Students tempted to enter sex trade

January 17, 1997

Police reports on Japan's sex industry have revealed that thousands of university students are working as hustlers, escorts and prostitutes in the country's red light districts.

Earning money from a part-time job has long been an integral part of student life in Japan. The absence of major pressures to attend lectures, and the need to raise money to pay for expensive tuition, living and socialising expenses, has resulted in the majority of students taking an arubaito or part-time job at some time during their undergraduate years.

"There is a lot of money to be made in the date clubs, bathhouses, massage parlours and brothels which make up Japan's thriving sex industry," explained undergraduate Michiko Ito.

"Some students are unable to resist the temptation to earn easy money by selling personal services."

Many universities, meanwhile, have taken steps to warn students of the dangers of getting involved in the sex industry.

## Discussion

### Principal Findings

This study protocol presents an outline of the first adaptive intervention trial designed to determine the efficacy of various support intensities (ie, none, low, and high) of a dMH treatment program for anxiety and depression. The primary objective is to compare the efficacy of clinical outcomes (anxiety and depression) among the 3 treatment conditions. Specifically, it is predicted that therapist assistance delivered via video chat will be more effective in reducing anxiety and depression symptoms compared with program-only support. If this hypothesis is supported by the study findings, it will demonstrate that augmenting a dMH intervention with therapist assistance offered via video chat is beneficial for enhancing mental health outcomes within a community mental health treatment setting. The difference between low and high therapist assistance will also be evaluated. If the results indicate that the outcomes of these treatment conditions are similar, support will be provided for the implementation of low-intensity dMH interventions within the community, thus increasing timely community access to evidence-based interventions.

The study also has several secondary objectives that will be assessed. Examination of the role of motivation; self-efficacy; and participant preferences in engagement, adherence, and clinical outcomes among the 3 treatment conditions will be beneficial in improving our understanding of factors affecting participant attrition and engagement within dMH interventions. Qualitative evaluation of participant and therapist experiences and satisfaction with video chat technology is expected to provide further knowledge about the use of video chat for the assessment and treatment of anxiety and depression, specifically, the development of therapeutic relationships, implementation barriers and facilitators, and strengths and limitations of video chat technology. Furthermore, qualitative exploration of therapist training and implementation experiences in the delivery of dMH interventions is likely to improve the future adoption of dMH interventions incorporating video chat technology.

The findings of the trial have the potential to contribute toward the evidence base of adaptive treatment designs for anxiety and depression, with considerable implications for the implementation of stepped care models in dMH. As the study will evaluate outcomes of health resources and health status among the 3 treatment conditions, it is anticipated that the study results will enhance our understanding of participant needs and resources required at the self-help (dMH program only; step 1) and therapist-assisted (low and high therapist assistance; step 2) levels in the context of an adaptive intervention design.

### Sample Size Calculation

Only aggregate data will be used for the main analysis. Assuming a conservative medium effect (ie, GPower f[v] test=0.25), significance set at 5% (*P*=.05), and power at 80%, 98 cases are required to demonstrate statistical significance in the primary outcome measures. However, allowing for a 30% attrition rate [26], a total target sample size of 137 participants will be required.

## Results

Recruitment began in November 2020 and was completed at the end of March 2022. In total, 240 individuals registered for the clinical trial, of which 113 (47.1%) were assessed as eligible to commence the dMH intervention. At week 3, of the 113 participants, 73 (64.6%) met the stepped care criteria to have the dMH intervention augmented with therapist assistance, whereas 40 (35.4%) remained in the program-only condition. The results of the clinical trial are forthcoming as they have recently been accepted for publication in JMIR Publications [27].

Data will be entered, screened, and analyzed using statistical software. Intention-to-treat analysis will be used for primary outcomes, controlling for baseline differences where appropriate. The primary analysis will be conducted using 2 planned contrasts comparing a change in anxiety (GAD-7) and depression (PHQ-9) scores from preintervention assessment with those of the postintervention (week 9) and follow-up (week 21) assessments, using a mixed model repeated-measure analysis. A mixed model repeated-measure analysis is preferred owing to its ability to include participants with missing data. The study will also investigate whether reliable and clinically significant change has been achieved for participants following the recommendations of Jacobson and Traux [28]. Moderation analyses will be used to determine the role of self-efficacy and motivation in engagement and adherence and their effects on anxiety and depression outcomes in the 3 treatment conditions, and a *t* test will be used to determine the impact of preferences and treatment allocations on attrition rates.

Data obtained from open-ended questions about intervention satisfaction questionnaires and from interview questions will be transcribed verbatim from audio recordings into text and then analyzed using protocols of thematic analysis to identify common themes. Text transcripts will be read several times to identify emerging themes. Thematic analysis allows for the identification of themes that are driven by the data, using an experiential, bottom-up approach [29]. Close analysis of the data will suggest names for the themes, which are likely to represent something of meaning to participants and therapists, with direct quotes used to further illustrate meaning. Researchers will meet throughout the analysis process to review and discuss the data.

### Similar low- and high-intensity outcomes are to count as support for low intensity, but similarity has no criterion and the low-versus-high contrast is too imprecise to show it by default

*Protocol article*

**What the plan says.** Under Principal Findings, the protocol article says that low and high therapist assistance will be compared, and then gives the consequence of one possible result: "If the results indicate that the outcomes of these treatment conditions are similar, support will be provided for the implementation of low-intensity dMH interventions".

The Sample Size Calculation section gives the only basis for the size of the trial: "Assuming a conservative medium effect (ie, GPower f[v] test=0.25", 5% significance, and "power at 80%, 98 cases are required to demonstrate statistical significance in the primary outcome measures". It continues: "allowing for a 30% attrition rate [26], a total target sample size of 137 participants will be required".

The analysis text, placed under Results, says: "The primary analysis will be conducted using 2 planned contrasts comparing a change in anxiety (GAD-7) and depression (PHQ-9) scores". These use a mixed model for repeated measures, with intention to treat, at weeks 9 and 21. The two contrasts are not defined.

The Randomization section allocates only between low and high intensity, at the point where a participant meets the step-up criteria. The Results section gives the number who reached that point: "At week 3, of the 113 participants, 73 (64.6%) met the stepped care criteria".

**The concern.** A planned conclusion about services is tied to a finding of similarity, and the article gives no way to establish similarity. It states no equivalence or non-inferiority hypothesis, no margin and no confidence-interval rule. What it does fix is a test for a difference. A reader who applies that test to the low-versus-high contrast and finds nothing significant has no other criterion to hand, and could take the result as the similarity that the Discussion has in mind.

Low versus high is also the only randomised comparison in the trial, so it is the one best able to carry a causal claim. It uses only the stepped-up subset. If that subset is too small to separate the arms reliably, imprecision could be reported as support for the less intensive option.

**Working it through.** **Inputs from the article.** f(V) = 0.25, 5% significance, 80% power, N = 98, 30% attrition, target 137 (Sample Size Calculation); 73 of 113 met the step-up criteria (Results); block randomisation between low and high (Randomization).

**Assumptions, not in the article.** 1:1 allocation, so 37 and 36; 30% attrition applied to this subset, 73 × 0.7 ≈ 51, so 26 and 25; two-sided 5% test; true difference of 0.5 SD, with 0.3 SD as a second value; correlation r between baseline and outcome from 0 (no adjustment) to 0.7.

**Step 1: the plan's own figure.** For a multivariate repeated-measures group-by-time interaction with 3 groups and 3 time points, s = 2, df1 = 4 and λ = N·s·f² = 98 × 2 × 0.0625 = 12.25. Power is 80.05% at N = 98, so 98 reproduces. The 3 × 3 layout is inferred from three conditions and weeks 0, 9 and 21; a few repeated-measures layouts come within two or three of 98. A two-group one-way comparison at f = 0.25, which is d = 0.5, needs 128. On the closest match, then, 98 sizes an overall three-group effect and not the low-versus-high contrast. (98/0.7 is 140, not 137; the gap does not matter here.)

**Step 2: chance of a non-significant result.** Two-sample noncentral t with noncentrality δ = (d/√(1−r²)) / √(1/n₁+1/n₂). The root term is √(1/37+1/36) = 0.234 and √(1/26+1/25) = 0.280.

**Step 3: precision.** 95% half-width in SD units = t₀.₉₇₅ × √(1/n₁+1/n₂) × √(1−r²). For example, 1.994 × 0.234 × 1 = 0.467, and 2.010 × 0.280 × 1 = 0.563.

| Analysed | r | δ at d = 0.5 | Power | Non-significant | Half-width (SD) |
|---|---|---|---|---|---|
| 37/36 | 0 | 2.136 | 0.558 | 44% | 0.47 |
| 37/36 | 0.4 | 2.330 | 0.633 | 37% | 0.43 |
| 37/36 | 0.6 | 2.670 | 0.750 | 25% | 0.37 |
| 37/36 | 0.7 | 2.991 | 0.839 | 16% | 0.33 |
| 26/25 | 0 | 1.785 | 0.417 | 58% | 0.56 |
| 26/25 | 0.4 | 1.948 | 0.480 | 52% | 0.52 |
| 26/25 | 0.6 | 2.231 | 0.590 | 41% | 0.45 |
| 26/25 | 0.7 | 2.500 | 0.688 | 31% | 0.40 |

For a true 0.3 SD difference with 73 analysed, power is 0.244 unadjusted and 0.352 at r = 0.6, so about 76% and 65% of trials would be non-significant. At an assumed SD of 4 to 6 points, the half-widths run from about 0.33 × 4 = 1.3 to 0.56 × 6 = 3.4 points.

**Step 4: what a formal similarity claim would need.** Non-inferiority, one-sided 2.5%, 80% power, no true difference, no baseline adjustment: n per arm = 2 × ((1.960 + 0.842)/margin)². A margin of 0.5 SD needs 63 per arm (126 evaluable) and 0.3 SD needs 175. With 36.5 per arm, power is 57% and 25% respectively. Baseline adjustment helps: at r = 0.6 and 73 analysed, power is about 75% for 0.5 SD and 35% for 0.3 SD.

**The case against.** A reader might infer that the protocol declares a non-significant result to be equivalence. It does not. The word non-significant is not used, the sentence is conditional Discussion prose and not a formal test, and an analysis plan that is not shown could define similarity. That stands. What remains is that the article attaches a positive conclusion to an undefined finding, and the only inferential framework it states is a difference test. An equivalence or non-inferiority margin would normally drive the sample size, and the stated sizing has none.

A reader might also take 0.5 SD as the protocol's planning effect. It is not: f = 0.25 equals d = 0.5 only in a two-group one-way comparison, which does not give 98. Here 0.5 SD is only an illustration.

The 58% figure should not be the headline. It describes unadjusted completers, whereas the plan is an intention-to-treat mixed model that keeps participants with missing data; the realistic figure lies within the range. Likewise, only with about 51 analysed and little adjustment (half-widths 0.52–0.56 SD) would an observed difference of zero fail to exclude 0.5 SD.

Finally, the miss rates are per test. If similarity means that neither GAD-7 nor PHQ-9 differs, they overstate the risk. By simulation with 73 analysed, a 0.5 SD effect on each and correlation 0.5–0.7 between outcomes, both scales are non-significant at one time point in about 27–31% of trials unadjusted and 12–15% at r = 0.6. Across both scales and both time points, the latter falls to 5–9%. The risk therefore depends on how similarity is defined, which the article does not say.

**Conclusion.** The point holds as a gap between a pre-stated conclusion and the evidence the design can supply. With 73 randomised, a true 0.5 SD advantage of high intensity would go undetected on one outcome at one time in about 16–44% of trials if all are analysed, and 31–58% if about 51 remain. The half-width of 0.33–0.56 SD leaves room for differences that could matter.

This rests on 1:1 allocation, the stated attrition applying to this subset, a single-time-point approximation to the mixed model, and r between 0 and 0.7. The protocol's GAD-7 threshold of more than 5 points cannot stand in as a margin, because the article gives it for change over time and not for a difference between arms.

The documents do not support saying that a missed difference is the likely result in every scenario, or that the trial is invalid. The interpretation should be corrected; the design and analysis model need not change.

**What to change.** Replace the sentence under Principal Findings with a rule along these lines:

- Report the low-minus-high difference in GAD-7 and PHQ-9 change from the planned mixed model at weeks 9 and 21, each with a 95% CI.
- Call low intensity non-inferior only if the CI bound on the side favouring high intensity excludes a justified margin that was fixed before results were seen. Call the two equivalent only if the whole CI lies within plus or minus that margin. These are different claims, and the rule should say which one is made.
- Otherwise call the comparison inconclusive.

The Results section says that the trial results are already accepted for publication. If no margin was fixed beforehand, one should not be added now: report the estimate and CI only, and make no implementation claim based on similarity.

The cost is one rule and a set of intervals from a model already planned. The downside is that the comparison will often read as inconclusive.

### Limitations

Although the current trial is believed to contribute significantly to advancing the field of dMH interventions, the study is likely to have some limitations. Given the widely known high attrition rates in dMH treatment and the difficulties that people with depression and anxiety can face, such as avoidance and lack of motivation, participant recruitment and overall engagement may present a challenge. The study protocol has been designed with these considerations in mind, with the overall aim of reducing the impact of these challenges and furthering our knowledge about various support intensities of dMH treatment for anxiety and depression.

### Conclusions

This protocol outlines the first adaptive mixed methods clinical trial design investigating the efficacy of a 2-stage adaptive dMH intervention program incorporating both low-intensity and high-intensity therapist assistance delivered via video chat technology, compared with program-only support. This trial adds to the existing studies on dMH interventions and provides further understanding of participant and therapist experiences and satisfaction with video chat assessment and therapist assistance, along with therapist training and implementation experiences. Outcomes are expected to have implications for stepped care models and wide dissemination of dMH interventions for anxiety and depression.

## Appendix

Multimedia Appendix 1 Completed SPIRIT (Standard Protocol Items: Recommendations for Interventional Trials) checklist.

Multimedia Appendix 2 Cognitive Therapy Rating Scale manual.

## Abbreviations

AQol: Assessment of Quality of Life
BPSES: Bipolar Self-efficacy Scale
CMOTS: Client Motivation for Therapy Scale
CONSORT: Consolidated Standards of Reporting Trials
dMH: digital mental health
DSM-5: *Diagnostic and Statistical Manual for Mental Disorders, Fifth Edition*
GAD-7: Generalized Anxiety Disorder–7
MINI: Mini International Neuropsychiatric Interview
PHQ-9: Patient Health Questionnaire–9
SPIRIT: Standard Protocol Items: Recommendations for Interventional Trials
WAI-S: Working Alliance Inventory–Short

"Students who travel from provincial areas to study in big cities are often unaware of the dangers of working in red light districts," said Kiyoshi Saito, a student counsellor. "Sex-related businesses are often controlled by underworld organisations."

Mr Saito said that some female students have been beaten by men they met through "date clubs", which offer male customers the opportunity to choose "dates" from groups of young women, and that a number of promising students had been persuaded to forfeit their studies to take up full-time jobs in the sex industry.

During 1995 Tokyo's police authorities informed over 150 of the city's high schools that some of their students were working for the date clubs. A spokesperson for the Tokyo police department said that some clubs were now making money by selling customers the opportunity to meet students. Other police reports reveal that students working in Tokyo's red light districts are from a wide range of family and social backgrounds.

"Some students are working in the sex industry to earn money to support their studies," said Michiko Ito. "But others only need money for designer label clothes, expensive holidays and other extravagances."

Several newspapers have suggested that Japan's younger generation has lost all sense of sexual morality and that the country is in danger of becoming a spiritual wasteland. Student groups have responded to the criticism by pointing out that most students have nothing to do with Japan's sordid sex industry and that it is the older generation which uses and sustains the industry.

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